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What makes a corkscrew really collectible? is gearing up to present its next auction April 15-May 1. This follows a successful November auction that saw a 1876 Centenial (sic) corkscrew sell for $1,200.

What makes collectors compete hard for a corkscrew which ends up selling for thousands of dollars? There’s no one answer. In a recent auction, very different styles of

Dutch corkscrews

Dutch silver pocket corkscrew, 18th century, sold for $349. (Photo courtesy of

corkscrew excited collectors and attracted high bids.

One type is the classical English mechanical corkscrews of the 19th century. These are the cornerstone of most good collections internationally. They are visually very impressive, typically made of brass or polished steel with finely turned wood or bone handles. The mechanisms are typically quite complex and a pleasure to use. They feel great in the hand and display beautifully in a wine cellar. They are not super rare but every collector wants one.

Two fine examples sold in the November online auction conducted by CollectorCorkscrewsTM.

One was a beautiful example of the “self adjusting” corkscrew registered in England in 1842 by Edwin Cotterill. It has a complicated perpetual mechanism with a clutch which removes the cork from the bottle and then the cork from the corkscrew. With its ebony handle and brass barrel bearing a most impressive coat of arms badge the Cotterill is one of the corkscrews most prized by collectors even though it is not as rare as some. Surprisingly, two Cotterills appeared in the sale one selling for $6,300 and a lesser example for $5,300. The main difference was in the depth of the brass patina. Neither had its original patina but one had been recently polished. The better example also had its original dusting brush (for dusting the top of the bottle before opening.)

The other English classic was a very fine rack and pinion corkscrew complete with Edmund Lund’s bottle grips patented in England in 1838 which sold for $7000. The well patented brass barrel, rosewood handle with original dusting brush have great visual appeal but, without the rare and most distinctive bottle grips (which hold the corkscrew on top of the bottle) this rack and pinion corkscrew would sell for around $500. The grips are quite fragile and often snap off. An example with one grip missing sold for $2,100.

Other highly collectible corkscrews have little visual appeal. Instead the attraction comes from its rarity and ingenuity, particularly with a patent. For example this little multi-tool corkscrew which also served as a keyring is frankly underwhelming! But its inventor Justus Browning received a US patent in 1911 for the nail clipper feature. Though the corkscrew itself is basic, only two or three examples are known, prompting serious competition between collectors of US-patented corkscrews. The final bid was $1,860.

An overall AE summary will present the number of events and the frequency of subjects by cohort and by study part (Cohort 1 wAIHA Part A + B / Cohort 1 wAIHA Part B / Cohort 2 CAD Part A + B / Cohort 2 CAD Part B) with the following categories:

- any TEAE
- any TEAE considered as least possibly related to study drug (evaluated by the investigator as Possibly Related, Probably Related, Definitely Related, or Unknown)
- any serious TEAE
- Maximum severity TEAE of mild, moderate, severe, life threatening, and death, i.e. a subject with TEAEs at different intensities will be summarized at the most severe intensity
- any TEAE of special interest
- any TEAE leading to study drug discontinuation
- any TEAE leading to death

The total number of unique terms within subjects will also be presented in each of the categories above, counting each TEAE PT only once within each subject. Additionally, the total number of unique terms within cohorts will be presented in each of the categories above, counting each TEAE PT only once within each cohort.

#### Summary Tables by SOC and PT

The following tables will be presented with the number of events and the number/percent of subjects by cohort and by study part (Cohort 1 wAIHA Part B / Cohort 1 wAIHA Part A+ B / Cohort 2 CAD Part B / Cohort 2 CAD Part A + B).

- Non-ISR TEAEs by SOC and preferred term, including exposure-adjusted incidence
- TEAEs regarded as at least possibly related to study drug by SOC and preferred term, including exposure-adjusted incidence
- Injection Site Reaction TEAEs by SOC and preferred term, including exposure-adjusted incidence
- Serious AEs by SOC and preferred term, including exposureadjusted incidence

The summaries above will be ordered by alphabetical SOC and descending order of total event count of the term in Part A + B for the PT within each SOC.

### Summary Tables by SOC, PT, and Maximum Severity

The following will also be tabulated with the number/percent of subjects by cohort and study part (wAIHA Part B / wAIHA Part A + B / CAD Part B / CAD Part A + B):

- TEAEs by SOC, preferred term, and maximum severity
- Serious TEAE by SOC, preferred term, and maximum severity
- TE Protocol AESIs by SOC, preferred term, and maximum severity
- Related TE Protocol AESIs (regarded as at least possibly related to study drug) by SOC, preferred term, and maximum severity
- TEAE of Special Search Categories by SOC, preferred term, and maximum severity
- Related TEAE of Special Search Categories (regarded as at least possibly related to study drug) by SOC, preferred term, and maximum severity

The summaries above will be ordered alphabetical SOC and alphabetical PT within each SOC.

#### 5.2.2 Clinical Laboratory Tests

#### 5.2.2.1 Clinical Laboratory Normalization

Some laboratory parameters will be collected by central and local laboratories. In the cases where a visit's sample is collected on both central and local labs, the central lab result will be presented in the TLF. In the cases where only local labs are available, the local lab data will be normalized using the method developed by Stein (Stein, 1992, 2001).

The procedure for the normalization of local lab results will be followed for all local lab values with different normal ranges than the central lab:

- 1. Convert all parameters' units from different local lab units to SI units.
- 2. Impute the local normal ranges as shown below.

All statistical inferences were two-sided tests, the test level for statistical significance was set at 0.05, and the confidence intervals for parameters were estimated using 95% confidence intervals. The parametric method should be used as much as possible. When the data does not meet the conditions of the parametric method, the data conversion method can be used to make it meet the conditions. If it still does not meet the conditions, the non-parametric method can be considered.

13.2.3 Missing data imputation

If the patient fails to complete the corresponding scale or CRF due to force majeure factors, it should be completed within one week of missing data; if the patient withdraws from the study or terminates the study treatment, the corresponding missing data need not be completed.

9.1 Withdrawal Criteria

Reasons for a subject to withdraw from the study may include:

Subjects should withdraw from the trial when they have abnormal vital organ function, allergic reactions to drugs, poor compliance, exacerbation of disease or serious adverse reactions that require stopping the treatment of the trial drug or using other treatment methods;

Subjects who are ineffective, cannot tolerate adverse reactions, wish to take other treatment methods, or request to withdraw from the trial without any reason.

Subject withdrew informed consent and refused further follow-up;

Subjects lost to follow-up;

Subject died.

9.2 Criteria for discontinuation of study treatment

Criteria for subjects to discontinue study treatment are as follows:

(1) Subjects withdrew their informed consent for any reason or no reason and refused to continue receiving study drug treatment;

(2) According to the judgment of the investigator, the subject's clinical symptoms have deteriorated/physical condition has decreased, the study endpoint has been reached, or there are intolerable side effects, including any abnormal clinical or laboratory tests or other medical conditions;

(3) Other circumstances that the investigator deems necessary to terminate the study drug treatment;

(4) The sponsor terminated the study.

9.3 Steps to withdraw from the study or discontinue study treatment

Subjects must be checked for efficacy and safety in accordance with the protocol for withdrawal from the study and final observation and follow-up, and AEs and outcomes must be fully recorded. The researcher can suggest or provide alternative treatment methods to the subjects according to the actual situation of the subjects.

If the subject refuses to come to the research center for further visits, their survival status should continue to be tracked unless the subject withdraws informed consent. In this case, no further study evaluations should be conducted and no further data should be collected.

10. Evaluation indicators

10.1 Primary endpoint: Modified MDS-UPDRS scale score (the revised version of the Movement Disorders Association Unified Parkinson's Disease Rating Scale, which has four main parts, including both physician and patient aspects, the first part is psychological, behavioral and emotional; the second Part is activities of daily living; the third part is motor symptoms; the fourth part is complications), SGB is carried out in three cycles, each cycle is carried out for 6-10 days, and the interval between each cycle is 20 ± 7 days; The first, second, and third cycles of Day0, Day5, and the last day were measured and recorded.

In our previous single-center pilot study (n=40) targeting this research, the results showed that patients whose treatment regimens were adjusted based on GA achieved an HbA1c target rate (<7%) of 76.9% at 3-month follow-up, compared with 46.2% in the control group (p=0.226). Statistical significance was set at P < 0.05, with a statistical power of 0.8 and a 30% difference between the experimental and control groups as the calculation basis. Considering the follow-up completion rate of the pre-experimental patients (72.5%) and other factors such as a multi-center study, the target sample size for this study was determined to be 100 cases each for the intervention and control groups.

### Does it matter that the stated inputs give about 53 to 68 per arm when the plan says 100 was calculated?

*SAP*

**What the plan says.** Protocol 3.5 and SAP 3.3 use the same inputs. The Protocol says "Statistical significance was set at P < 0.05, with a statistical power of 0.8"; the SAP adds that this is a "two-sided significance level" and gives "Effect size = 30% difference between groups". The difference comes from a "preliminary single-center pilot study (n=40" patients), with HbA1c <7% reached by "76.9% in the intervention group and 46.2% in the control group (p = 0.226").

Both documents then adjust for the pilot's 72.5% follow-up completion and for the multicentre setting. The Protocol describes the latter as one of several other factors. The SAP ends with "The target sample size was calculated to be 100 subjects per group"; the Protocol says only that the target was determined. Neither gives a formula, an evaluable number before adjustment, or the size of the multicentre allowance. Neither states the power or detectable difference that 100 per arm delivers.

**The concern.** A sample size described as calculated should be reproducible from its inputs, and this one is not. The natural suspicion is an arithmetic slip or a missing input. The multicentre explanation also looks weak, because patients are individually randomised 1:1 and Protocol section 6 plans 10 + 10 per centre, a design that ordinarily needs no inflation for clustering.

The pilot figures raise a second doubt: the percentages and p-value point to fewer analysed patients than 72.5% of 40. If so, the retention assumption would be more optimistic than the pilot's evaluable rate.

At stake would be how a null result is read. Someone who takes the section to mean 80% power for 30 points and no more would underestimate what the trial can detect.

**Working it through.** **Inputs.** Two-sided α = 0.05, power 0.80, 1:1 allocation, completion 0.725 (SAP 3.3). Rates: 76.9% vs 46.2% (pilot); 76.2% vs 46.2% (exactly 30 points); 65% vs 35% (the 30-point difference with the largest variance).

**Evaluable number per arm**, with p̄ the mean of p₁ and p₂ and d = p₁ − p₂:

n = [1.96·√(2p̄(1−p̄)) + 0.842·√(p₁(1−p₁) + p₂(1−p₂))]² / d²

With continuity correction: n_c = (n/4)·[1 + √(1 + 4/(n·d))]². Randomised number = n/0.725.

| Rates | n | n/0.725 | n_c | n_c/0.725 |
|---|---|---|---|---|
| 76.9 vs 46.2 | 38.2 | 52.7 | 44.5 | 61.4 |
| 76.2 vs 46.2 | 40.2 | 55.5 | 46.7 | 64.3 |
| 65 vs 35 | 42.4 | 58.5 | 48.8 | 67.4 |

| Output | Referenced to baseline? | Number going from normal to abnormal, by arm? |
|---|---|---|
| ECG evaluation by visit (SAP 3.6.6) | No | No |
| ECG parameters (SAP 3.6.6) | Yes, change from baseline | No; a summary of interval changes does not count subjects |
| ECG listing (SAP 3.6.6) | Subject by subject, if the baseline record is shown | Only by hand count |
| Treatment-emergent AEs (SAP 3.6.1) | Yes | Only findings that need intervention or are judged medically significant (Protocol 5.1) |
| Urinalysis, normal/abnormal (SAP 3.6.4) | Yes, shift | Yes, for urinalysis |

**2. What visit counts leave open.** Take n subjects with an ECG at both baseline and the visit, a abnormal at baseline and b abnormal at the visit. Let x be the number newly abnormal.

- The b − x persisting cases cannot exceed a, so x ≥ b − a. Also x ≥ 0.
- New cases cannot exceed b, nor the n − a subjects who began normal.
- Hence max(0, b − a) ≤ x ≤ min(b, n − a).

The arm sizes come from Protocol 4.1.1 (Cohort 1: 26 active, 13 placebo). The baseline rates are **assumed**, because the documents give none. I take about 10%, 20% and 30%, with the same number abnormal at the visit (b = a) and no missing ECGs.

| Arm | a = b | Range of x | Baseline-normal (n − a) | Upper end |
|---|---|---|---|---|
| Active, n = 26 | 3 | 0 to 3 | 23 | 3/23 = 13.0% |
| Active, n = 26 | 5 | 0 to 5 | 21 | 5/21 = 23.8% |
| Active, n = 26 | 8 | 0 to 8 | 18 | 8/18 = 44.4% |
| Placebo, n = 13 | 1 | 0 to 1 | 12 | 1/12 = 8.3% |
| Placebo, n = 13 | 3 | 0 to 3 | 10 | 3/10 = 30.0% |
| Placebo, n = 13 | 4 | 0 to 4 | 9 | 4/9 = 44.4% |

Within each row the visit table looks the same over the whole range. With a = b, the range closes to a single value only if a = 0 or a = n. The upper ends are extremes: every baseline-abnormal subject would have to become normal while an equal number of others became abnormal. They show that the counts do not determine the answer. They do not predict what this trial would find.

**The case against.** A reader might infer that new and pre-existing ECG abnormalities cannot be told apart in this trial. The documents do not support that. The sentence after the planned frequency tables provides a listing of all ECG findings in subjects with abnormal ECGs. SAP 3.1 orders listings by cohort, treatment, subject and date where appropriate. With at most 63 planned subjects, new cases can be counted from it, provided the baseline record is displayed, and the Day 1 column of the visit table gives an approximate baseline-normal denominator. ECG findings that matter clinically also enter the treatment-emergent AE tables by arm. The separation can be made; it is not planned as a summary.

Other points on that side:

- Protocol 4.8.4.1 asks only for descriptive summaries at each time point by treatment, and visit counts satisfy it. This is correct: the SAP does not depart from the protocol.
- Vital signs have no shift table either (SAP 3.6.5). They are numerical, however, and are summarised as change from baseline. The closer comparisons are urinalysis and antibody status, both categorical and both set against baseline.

Many simple but ingenious multi-tools and other devices with corkscrews are marked with US patent details, particularly from that great period of invention between the U.S. Civil War and the First World War. Most are worth only a few dollars but if a quick Google search only reveals the patent details, and no eBay sales, it is worth further research. A search of the database reveals hundreds of US patent sales ranging from $100 to $25,000.

Gothic window corkscrew

Thomason Gothic Window Corkscrew, realized $1,783 at auction

Some corkscrews are a mystery even to experienced collectors and the authenticity of an undocumented “one-off” piece is often challenged. In the November sale an imposing one-off piece 1876 Centenial (sic) corkscrew (OLD ABE) attracted considerable interest and some controversy. After keen bidding, it was finally sold to a prominent American collector for $1,200.

The top handle of the lever is in the shape of an eagle and it is marked “1876 Centenial” (sic) on the bottom handle. From the vendor’s extensive research it emerges that an eagle named “Old Abe,” after playing a prominent role in the American Civil War, was a popular attraction at the 1876 Centennial Exhibition in Philadelphia. The vendor also established that the misspelling “Centenial” was not uncommon at the time. If this is a genuine item from 1876, commemorating the centenary of American independence it is truly a great bargain being the only known example. As a corkscrew it is not particularly functional. Though based on a contemporary French lever design, the screw lacks a handle so the whole piece must be turned to insert the screw into the cork. operates twice yearly auction sales for better corkscrews and continually has lower priced items available in the “buy now” section of the website. Operated by collectors on a voluntary basis, maintains a public database of more than 11,000 corkscrews sold on the site since 2008 which is an invaluable research tool for buyers and sellers. The next auction sale is scheduled for April 15-May 1, 2016. Bidders can participate at

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